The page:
C. African Republic Rebels Accused of Massacres

C. African Republic Rebels Accused of Massacres

Since mid-July, the Seleka rebels of Central African Republic have been accused of killing scores of people, deepening the crisis in the African nation.

Published August 23, 2013

DAKAR, Senegal (AP) — The rebels invaded on stolen motorcycles at 5 a.m., shooting into the air to announce their arrival in the secluded village in Central African Republic. They went house to house, breaking down doors and separating the men from the women and children.

After taking the men to a nearby base, the fighters slaughtered them with machetes, witnesses said. Fifteen are confirmed dead in the attack at the end of July on the northern village of Ouham Bac, though all the bodies that were dumped in a nearby river will never be counted.

One 30-year-old survivor told The Associated Press he had to walk on foot for more than 20 miles (35 kilometers) with a machete wound to the head after the rebels stole his motorcycle as he lay bleeding on the floor of his thatched hut. It was nearly a week before he and his wife were reunited with their 9-year-old son.

"We just ask the world not to forget us," he says, too terrified to give his name for fear the rebels will find him and his family.

Central African Republic's rebel leader-turned-president, Michel Djotodia, who was sworn into office this week five months after seizing power, has pledged to return the country to democracy and stability. But Djotodia's Seleka rebels, who overthrew the previous president in March, are accused of continuing to carry out atrocities in some of the most isolated corners of the deeply impoverished country in the heart of Africa.

Seleka rebels are blamed for attacking communities that have fought back against the rebellion by forming self-defense groups. Rebel violence also has been centered near the hometown of ousted President Francois Bozize in the northwest and may be aimed at his perceived supporters, observers say.

"The international community, including African countries, is content with holding meetings but the situation unfolding here is deeply troubling: The rebels are everywhere and they are heavily armed," said Father Aurelio Gazzera, a local diocesan Caritas director who has ventured to the isolated communities where scores have been killed since mid-July.

The violence has caused some 206,000 people to be internally displaced within Central African Republic, and more than 60,000 others to flee to neighboring countries, according to estimates from the United Nations refugee agency. More than 4,000 have fled to Chad since mid-July alone.

The violence has not been limited to the north: In another attack near the southern border with Congo, Seleka rebels burned homes to the ground. Twenty-eight deaths already have been confirmed though as many as 200 decomposing bodies may still be in the fields surrounding the village, says a local aid group.

"The countryside is ridden right now with a nauseous smell," said a report by Charles Kounchou from COHEB, the non-governmental organization operating in the area.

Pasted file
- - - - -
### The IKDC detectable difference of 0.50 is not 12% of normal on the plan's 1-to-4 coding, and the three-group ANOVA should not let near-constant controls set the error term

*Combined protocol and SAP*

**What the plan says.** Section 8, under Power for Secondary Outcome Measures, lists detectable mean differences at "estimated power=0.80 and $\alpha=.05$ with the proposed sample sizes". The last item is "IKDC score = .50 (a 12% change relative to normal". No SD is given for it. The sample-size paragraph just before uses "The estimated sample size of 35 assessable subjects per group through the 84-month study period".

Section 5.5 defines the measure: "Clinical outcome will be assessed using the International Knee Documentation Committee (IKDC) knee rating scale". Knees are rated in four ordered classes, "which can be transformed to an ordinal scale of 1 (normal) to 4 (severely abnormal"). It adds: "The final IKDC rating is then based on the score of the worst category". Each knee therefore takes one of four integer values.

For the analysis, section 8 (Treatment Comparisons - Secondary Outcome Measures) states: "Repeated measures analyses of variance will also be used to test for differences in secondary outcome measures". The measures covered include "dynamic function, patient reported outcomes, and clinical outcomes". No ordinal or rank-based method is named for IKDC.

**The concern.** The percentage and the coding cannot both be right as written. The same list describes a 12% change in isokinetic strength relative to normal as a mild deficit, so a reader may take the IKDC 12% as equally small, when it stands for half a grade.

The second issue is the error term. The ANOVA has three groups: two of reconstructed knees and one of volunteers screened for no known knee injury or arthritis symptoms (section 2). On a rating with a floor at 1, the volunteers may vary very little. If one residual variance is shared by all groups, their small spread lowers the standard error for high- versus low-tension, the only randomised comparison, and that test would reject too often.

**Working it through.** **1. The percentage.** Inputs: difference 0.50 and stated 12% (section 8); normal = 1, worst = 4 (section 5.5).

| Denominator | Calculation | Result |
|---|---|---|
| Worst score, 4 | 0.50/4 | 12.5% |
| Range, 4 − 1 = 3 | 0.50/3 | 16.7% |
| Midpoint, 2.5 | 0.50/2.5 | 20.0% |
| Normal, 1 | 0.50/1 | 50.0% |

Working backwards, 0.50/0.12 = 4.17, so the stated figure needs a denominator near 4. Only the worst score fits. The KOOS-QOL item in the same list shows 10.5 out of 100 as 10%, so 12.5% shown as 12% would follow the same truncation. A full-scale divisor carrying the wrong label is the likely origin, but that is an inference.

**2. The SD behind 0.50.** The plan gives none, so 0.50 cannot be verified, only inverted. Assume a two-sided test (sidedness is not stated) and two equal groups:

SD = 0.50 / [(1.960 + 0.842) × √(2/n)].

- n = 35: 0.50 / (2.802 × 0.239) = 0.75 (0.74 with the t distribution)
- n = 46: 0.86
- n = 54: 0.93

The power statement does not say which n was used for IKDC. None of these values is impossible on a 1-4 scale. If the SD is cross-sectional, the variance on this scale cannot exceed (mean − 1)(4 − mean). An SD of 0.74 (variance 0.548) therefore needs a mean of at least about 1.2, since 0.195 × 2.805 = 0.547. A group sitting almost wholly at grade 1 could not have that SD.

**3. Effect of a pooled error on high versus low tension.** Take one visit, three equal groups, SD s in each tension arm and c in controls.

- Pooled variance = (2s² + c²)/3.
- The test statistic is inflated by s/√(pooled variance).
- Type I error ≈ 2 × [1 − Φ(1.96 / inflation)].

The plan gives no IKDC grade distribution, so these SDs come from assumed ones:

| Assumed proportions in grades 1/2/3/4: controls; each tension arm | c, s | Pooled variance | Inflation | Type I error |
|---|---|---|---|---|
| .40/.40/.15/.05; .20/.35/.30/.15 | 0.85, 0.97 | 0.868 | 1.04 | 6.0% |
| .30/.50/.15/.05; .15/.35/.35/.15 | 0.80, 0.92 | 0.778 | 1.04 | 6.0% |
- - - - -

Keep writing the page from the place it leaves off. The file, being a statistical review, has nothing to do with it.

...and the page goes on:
The Djotodia government did not respond to a request for comment from The Associated Press on the massacre reports, though it has repeatedly blamed the violence on other armed groups that are not part of Seleka.

The attacks, far from the disintegrating capital of Bangui, underscore the lack of authority the rebel leaders in the capital exert over their soldiers in the provinces. Seleka is an unwieldy coalition of existing rebel groups who joined forces in December 2012 with only one objective — to overthrow the Bozize government after years of perceived neglect and marginalization. After invading the capital last March, the rebels began looting aid groups, U.N. offices, even an orphanage.

The newly reported massacres are only the latest misery to befall residents here. Life expectancy was the second-lowest in the world — 48 years — even before the rebellion started in late 2012. Central African Republic has never even built a hospital with its own money since independence from France in 1960, Gazzera notes.

U.N. Assistant Secretary-General for Human Rights Ivan Simonovic has warned that the world cannot afford to ignore the deepening crisis.

"Conflict will continue to impose suffering on large numbers of people; it will deepen the religious and ethnic divide; and it may destabilize the wider region," he said this month.

Lewis Mudge, a researcher with Human Rights Watch's Africa division, said many survivors have identified their attackers as being of Chadian or Sudanese origin, raising the specter of regional participation in the conflict.

Central African Republic has a history of misrule and coups dating back to its independence from France 53 years ago. Dictator Jean-Bedel Bokassa declared himself emperor in 1977, squandering the country's money to hold a multimillion-dollar coronation ceremony modeled after Napoleon Bonaparte's.


Associated Press writer Jose Richard Pouambi in Bangui, Central African Republic contributed to this report.

(Photo: AP Photo/Jacob Zocherman)

Written by Krista Larson, Associated Press


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